Born on the backroads of America in the post-World War II years, drag racing’s roots were planted on dry lake beds like Muroc in California’s Mojave Desert, where hot rodders had congregated since the early 1930s and speeds first topped 100 mph.
One could even argue that drag racing was born in Goltry, Okla., in 1913, with the birth of Wally Parks, who nearly four decades later would found drag racing’s most successful and influential sanctioning body.
Parks’ family moved to California in the early 1920s, and Parks had an early interest in cars. He attended his first dry lake speed trials event in the 1930s, which whetted his fascination for performance. In 1937, Parks was one of the founders of the Road Runners Club.
Organized drag racing
In 1947, Parks, a military tank test-driver for General Motors who served in the army in the South Pacific in World War II, helped organize the Southern California Timing Association and later became its general manager.
The first SCTA “Speed Week,” held at the famed Bonneville Salt Flats in 1949, was the result of a diligent effort of Parks, then its executive secretary. It was here that racers first began running “against the clock” – actually, a stopwatch – coaxing their vehicles to accelerate quicker rather than simply to attain high top speeds.
The first dragstrip, the Santa Ana Drags, began running on an airfield in Southern California in 1950 and quickly gained popularity among the Muroc crowd because of its revolutionary computerized speed clocks.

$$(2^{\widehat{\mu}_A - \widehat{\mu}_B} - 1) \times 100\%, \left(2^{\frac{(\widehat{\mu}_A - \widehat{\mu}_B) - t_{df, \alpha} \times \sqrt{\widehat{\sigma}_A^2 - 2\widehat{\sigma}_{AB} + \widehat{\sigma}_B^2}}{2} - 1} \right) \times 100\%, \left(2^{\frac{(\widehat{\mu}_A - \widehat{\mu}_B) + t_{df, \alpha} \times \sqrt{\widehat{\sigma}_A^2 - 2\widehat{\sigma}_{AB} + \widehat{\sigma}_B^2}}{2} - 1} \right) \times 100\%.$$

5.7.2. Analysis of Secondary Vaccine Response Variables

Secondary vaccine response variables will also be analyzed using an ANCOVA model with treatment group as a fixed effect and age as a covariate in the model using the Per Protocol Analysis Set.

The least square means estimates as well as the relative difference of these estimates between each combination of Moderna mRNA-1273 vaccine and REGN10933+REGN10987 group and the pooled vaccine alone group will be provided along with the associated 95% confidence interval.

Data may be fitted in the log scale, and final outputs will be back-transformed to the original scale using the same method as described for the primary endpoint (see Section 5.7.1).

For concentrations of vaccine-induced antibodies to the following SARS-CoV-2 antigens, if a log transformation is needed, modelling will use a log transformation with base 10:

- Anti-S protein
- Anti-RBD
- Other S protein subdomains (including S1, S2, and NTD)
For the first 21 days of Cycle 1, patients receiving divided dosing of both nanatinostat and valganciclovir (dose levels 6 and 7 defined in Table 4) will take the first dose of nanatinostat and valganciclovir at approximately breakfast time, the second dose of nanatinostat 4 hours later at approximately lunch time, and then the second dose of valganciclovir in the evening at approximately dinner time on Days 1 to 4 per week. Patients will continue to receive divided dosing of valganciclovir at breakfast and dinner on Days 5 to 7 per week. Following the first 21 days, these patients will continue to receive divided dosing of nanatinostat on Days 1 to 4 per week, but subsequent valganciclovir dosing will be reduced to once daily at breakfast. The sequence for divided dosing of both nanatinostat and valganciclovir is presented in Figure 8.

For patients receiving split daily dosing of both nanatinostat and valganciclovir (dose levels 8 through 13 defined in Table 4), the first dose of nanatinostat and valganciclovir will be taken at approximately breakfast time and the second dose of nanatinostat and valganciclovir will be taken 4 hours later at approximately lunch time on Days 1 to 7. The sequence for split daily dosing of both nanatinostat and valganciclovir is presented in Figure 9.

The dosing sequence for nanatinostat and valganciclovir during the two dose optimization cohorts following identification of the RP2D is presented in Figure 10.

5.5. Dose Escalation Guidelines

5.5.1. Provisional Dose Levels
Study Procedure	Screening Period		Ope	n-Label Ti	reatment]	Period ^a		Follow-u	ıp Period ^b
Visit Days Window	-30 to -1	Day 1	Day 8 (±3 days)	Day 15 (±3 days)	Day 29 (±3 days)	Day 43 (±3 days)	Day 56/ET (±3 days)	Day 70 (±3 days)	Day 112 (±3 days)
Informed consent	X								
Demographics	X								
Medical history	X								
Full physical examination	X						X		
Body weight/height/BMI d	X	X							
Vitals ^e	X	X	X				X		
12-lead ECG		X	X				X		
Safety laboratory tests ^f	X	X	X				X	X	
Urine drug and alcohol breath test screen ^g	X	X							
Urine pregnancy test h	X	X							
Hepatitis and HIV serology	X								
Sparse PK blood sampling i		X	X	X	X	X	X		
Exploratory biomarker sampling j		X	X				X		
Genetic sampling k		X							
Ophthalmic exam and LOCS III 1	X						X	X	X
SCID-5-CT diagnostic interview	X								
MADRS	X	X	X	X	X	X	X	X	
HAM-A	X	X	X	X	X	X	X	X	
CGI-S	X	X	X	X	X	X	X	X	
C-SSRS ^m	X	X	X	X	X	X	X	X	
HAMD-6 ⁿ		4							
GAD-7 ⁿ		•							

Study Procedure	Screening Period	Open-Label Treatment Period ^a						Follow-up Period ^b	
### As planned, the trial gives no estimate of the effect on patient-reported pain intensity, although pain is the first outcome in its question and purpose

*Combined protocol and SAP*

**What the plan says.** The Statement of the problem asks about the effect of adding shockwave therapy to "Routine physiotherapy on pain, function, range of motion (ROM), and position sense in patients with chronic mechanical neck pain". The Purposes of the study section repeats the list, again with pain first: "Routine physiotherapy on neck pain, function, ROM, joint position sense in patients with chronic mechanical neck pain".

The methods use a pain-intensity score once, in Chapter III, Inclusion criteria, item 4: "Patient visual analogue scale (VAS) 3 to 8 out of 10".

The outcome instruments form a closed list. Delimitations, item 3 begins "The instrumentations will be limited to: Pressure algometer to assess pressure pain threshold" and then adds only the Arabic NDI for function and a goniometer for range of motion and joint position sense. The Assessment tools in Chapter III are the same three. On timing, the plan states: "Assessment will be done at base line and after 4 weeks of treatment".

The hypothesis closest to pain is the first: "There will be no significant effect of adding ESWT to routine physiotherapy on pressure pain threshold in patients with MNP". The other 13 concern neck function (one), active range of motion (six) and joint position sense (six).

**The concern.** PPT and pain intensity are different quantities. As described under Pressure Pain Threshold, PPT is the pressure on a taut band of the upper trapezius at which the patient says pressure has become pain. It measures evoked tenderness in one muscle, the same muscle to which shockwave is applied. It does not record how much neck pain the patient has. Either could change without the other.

When Parks became editor of the monthly enthusiast magazine Hot Rod, he had the forum and the power to form the National Hot Rod Association in 1951 to “create order from chaos” by instituting safety rules and performance standards that helped legitimize the sport. He was its first president.
NHRA’s first races
NHRA held its first official race in April 1953 on a slice of the Los Angeles County Fairgrounds parking lot in Pomona, Calif. Four decades later, that track has undergone a $6-million expansion and renovation and hosts the NHRA season-opening Circle K NHRA Winternationals and the season finale, the Automobile Club of Southern California NHRA Finals.
The aggressive upgrading of facilities to stadium quality, with fan amenities, VIP towers, and tall grandstands, was the passion of NHRA President Dallas Gardner, who took the reins in 1984 when Parks became board chairman. In 2000, Tom Compton became just third president in NHRA history as Gardner ascended to the role of broad chairman and Parks became chairman of the Wally Parks NHRA Motorsports Museum. In 2015, upon Compton’s retirement, Peter Clifford, a longtime executive with the company, was named the organization’s fourth president.
In 1955, NHRA staged its first national event, called simply “the Nationals” in Great Bend, Kan. Six years later, as the Nationals hopscotched around the country to showcase the growing sport before settling in Indianapolis in 1961, the Winternationals became NHRA’s second event.
Incredible success and growth
With 70,000 members and more than 40,000 licensed competitors; NHRA is a thriving leader in the world of motorsports. Parks, who died in 2007 at the age of 94, initially started NHRA as a means of getting hot rodders off the streets and on to legal drag strips. Since those early days, NHRA has evolved into the largest promoter of professional drag racing in the world. Today, with more than 200 dedicated employees, NHRA offers drag racing opportunities for hot rod enthusiasts of all levels, from youth ages 5 to 17 in the NHRA Summit Racing Jr. Drag Racing League all the way up to the top of the professional ranks with the NHRA Mello Yello Drag Racing Series.